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# 8  
Old 02-19-2008
nehaquick, come on now!

It is painfully clear to all of us that this is H-O-M-E-W-O-R-K ! You will find much more satisfaction in your work with the UNIX operating system by finding out yourself how this is done. We all, who could answer your question, have learned it once doing the same: not letting others do our work, but finding out ourselves how to solve this (and other) kind(s) of problem(s).

And as we experts are getting older and would like to see the message passed on instead of going wasted before the heathens, there is a rule imposed which enforces learning among the unixally impaired: the answering of homework questions is forbidden. Do it yourself!

bakunin

PS: by the way, this thread is violating our rules and therefore i wield my wand of thread-consummation against it ..... hnnnn....

-closed-

Last edited by bakunin; 02-20-2008 at 10:44 PM..
 

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oidentd_masq.conf(5)						File Formats Manual					      oidentd_masq.conf(5)

NAME
oidentd_masq.conf - oidentd IP masquerading/NAT configuration file. DESCRIPTION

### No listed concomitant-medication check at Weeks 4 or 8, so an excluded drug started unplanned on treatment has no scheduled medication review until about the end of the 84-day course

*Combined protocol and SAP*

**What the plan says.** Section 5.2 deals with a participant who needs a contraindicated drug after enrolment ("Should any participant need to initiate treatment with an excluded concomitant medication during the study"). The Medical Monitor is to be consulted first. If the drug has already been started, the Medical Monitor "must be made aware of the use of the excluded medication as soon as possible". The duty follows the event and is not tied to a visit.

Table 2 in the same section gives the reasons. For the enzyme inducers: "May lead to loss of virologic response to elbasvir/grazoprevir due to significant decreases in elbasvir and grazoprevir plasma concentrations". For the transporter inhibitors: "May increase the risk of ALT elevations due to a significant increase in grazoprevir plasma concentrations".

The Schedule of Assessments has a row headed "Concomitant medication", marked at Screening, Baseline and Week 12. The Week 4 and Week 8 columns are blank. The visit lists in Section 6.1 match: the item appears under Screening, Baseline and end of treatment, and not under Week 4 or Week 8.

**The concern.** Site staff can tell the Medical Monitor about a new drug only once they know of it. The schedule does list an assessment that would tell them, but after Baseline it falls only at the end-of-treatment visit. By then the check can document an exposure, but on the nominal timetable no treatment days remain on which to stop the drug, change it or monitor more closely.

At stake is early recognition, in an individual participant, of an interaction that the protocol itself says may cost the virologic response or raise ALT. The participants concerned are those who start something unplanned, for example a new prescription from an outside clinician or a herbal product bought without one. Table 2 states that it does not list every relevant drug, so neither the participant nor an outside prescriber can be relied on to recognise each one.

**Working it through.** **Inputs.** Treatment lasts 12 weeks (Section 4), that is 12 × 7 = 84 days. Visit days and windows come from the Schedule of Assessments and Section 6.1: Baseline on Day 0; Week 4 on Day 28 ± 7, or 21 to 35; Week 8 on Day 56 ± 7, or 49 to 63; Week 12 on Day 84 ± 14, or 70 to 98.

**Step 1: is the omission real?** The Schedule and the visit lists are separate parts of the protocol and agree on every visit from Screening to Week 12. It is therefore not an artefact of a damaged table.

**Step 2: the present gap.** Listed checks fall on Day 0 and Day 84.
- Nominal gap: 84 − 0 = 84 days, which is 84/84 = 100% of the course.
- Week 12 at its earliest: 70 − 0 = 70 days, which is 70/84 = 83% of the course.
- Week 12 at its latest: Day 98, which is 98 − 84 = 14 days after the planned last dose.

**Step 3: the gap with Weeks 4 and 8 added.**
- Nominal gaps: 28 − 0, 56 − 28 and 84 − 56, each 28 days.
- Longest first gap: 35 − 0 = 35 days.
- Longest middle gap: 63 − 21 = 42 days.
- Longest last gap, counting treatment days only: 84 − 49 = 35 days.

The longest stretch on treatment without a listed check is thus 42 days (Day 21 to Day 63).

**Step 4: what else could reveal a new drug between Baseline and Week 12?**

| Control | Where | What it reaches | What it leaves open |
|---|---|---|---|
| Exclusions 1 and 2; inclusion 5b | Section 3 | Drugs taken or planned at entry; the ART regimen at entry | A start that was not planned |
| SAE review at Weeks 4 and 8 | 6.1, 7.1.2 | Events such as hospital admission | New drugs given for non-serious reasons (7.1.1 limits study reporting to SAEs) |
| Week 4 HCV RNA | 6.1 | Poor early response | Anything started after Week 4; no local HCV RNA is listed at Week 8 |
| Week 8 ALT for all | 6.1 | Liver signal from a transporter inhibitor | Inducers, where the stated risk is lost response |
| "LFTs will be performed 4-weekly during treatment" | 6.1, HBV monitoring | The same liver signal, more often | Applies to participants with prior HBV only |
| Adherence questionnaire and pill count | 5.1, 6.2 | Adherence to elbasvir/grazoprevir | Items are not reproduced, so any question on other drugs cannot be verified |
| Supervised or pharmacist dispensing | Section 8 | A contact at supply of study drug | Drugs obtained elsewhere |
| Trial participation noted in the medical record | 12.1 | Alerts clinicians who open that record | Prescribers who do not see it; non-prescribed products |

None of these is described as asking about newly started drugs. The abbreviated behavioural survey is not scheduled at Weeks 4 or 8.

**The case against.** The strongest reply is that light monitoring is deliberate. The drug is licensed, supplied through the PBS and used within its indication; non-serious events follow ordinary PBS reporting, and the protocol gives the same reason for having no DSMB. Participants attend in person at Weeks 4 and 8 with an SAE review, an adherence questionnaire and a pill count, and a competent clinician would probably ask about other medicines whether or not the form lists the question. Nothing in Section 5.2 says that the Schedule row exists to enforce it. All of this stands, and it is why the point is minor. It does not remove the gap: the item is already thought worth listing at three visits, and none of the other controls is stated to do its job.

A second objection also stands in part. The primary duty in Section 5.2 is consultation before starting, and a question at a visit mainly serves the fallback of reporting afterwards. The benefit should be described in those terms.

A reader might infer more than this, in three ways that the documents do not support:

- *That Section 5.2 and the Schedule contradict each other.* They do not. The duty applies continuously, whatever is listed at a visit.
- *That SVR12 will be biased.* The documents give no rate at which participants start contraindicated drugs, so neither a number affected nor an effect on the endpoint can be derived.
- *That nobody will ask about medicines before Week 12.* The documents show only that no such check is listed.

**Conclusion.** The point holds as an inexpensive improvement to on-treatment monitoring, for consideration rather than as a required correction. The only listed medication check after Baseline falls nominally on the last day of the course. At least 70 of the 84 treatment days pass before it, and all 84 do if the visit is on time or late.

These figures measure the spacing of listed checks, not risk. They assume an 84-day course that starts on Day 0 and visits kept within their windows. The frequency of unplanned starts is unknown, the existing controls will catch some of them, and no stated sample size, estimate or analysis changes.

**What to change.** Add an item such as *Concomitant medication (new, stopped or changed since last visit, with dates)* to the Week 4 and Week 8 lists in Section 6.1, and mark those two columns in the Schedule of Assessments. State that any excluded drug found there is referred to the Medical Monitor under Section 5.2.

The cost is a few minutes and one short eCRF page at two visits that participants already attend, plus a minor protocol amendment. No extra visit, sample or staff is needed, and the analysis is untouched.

If you are using IP masquerading or NAT, oidentd can optionally return a username for connections from other machines. Support for this is specified by calling oidentd with the -m (or --masq) flag and by creating an /etc/oidentd_masq.conf file. oidentd can also forward requests for an IP masqueraded connection to the machine from which connection originates by way of the -f option. This will only work if the host to which the connection is forwarded is running oidentd with the -P (proxy) flag, or if the host's ident daemon will return a valid reply regardless of the input supplied by and the address of the host requesting the info (some ident daemons for windows do this, maybe others). FORMAT
<IP Address|Hostname>[/<Mask>] <Ident Response> <System Type> The first field contains the IP address or the hostname of a machine that IP masquerades through the machine on which oidentd runs. The mask parameter can be either a network mask or a mask in CIDR notation. A mask of 24 is equivalent to 255.255.255.0, a mask of 16 is equivalent to 255.255.0.0, etc. The second field specifies the reply that oidentd will return for lookups to the host matching the IP address specified in the first param- eter. The third field specifies the operating system the machine matching the first parameter is running. EXAMPLES
<Host>[/<Mask>] <Ident Response> <System Type> 192.168.1.1 someone UNIX 192.168.1.2 noone WINDOWS 192.168.1.1/32 user1 UNIX 192.168.1.0/24 user3 UNIX 192.168.0.0/16 user4 UNIX somehost user5 UNIX 192.168.1.0/255.255.255.0 user6 UNIX AUTHOR
Ryan McCabe <ryan@numb.org> http://dev.ojnk.net SEE ALSO
oidentd(8) oidentd.conf(5) version 2.0.8 13 Jul 2003 oidentd_masq.conf(5)

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